31   Systems Evaluation — Identifying measures or indicators of system performance and the actions needed to improve or correct performance, relative to the goals of the system.
25   Management of Financial Resources — Determining how money will be spent to get the work done, and accounting for these expenditures.
22   Installation — Installing equipment, machines, wiring, or programs to meet specifications.
22   Technology Design — Generating or adapting equipment and technology to serve user needs.
10   Operations Analysis — Analyzing needs and product requirements to create a design.
  Science — Using scientific rules and methods to solve problems.
 Programming — Writing computer programs for various purposes.

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Abilities   Save Table (XLS/CSV)


Importance
Ability
72   Manual Dexterity — The ability to quickly move your hand, your hand together with your arm, or your two hands to grasp, manipulate, or assemble objects.
69   Control Precision — The ability to quickly and repeatedly adjust the controls of a machine or a vehicle to exact positions.
69   Multilimb Coordination — The ability to coordinate two or more limbs (for example, two arms, two legs, or one leg and one arm) while sitting, standing, or lying down. It does not involve performing the activities while the whole body is in motion.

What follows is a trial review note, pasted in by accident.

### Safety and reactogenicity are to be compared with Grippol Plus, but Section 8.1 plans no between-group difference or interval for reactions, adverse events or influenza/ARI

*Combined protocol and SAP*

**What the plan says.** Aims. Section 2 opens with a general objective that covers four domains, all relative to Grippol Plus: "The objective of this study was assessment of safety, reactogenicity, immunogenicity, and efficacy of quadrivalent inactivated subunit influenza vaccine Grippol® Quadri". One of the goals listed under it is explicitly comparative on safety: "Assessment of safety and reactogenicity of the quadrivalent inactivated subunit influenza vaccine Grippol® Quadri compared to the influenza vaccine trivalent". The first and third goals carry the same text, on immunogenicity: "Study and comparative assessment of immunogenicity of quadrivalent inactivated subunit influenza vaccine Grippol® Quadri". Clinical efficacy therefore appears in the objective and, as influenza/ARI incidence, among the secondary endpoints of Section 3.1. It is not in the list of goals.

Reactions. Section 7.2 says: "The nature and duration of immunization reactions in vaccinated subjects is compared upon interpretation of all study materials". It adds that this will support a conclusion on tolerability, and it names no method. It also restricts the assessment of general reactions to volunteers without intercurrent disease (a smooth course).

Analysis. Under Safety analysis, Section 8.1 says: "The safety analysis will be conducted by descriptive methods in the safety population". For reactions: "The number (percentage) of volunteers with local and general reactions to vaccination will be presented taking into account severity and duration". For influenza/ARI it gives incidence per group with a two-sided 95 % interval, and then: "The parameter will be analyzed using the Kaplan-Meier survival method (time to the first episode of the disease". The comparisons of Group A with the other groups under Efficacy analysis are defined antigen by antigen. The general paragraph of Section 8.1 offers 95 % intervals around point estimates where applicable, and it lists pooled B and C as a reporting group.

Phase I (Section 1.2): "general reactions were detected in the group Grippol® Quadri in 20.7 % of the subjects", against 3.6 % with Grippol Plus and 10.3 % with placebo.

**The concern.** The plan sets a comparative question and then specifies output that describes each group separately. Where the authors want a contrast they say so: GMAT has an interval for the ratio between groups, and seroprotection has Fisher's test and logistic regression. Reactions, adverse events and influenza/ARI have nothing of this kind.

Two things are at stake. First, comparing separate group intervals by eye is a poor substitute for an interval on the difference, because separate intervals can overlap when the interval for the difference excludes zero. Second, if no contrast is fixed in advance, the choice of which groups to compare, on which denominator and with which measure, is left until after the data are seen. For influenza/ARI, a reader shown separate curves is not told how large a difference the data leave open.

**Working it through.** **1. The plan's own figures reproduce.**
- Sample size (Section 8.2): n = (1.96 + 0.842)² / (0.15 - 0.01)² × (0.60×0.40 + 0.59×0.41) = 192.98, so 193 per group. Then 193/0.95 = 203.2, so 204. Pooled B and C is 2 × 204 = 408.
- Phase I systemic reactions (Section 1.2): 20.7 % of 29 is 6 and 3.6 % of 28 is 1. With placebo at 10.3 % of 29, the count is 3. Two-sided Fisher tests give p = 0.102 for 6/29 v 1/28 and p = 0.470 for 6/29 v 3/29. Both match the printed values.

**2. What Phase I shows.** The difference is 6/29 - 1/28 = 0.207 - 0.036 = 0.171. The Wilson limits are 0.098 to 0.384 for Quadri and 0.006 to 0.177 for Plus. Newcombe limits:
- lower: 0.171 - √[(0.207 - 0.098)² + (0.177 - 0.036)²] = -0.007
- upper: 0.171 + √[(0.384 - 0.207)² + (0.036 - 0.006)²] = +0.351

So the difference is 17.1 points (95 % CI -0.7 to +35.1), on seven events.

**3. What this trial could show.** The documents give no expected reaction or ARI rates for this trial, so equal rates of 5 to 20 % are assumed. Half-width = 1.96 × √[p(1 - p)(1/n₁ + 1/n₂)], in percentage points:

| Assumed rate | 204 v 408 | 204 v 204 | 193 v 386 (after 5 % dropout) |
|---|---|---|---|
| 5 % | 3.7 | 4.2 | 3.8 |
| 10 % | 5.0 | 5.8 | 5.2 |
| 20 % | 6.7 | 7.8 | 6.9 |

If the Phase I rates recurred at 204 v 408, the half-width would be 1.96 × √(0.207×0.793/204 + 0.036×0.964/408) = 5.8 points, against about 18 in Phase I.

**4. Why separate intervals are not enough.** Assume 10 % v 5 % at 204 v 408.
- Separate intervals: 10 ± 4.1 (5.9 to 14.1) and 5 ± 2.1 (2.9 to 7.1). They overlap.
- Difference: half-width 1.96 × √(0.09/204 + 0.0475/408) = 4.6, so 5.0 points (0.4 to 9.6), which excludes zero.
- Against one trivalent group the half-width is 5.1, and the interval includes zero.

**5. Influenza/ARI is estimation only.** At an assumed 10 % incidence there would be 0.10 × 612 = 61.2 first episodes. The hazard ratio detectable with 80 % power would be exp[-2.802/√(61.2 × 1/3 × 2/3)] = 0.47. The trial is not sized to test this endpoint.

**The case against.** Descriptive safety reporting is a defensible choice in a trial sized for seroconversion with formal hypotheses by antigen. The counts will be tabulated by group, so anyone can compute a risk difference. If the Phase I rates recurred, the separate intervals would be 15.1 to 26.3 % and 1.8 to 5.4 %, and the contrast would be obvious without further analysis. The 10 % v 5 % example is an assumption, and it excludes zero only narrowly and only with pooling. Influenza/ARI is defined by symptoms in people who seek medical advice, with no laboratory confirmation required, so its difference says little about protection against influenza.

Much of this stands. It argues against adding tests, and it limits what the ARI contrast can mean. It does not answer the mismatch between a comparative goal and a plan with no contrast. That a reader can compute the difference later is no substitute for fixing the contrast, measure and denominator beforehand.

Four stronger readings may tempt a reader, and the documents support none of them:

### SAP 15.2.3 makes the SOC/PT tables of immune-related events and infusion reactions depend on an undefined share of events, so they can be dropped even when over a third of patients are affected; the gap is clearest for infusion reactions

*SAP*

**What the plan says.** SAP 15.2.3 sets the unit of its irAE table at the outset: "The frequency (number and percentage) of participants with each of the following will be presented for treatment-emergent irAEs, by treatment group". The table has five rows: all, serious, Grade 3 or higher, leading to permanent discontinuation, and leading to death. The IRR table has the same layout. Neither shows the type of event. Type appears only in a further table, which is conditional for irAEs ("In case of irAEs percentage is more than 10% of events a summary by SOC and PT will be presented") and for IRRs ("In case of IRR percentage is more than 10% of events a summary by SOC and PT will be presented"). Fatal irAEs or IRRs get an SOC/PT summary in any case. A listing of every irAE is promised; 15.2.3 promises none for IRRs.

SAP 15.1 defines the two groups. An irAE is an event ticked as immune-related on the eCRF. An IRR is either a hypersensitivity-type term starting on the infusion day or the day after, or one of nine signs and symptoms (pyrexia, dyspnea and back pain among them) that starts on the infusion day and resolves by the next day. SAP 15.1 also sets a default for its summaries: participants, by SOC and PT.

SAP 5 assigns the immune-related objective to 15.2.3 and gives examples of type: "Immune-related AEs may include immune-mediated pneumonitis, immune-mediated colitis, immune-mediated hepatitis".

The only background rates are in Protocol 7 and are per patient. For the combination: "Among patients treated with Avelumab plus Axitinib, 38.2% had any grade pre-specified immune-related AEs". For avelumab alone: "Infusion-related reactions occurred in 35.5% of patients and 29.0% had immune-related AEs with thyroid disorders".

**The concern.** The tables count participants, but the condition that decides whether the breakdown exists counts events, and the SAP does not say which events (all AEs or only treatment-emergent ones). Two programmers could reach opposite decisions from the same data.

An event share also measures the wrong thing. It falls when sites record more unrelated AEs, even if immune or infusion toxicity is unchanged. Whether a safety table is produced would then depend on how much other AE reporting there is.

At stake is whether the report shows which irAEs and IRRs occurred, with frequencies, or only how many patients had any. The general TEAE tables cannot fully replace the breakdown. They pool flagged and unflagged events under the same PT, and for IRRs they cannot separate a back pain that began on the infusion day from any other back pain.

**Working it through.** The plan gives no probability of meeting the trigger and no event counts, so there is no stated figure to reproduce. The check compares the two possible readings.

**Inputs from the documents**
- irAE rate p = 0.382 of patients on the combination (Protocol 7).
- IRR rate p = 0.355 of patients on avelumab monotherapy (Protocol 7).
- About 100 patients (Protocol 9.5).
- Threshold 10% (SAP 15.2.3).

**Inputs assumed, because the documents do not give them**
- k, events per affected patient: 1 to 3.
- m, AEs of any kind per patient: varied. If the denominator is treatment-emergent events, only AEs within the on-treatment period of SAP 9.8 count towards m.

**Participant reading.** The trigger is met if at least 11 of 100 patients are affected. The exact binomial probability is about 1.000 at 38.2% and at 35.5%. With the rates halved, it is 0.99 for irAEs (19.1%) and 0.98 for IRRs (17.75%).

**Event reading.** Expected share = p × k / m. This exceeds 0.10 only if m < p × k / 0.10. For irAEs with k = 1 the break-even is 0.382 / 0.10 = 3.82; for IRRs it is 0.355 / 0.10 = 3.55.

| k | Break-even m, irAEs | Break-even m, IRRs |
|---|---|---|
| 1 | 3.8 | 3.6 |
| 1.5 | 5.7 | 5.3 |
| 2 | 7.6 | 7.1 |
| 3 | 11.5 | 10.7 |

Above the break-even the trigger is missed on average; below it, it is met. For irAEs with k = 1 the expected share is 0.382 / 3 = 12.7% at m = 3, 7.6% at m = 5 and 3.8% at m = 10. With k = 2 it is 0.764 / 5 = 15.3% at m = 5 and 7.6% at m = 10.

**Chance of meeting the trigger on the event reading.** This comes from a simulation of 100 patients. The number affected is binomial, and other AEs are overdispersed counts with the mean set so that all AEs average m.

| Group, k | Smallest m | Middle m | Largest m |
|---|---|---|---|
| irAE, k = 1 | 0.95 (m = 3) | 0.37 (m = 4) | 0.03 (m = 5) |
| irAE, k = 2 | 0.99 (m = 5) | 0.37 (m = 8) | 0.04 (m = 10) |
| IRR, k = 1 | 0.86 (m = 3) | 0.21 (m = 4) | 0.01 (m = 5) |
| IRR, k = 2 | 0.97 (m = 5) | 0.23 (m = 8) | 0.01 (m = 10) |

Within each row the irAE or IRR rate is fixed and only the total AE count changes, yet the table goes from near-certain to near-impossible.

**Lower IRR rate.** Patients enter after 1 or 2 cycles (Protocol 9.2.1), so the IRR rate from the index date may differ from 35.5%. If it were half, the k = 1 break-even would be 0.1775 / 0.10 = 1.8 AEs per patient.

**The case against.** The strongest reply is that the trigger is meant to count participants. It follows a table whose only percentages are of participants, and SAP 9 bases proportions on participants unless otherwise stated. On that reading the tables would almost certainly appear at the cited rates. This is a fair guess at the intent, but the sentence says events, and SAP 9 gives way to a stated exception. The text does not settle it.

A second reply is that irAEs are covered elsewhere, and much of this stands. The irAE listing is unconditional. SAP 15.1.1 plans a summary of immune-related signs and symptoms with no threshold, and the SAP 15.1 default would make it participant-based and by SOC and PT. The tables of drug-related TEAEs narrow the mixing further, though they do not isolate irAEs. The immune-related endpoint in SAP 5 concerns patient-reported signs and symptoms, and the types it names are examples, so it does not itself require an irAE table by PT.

69   Problem Sensitivity — The ability to tell when something is wrong or is likely to go wrong. It does not involve solving the problem, only recognizing there is a problem.
63   Arm-Hand Steadiness — The ability to keep your hand and arm steady while moving your arm or while holding your arm and hand in one position.
63   Depth Perception — The ability to judge which of several objects is closer or farther away from you, or to judge the distance between you and an object.
63   Flexibility of Closure — The ability to identify or detect a known pattern (a figure, object, word, or sound) that is hidden in other distracting material.
63   Hearing Sensitivity — The ability to detect or tell the differences between sounds that vary in pitch and loudness.
63   Oral Comprehension — The ability to listen to and understand information and ideas presented through spoken words and sentences.
63   Reaction Time — The ability to quickly respond (with the hand, finger, or foot) to a signal (sound, light, picture) when it appears.
60   Auditory Attention — The ability to focus on a single source of sound in the presence of other distracting sounds.
60   Far Vision — The ability to see details at a distance.
60   Near Vision — The ability to see details at close range (within a few feet of the observer).
60   Oral Expression — The ability to communicate information and ideas in speaking so others will understand.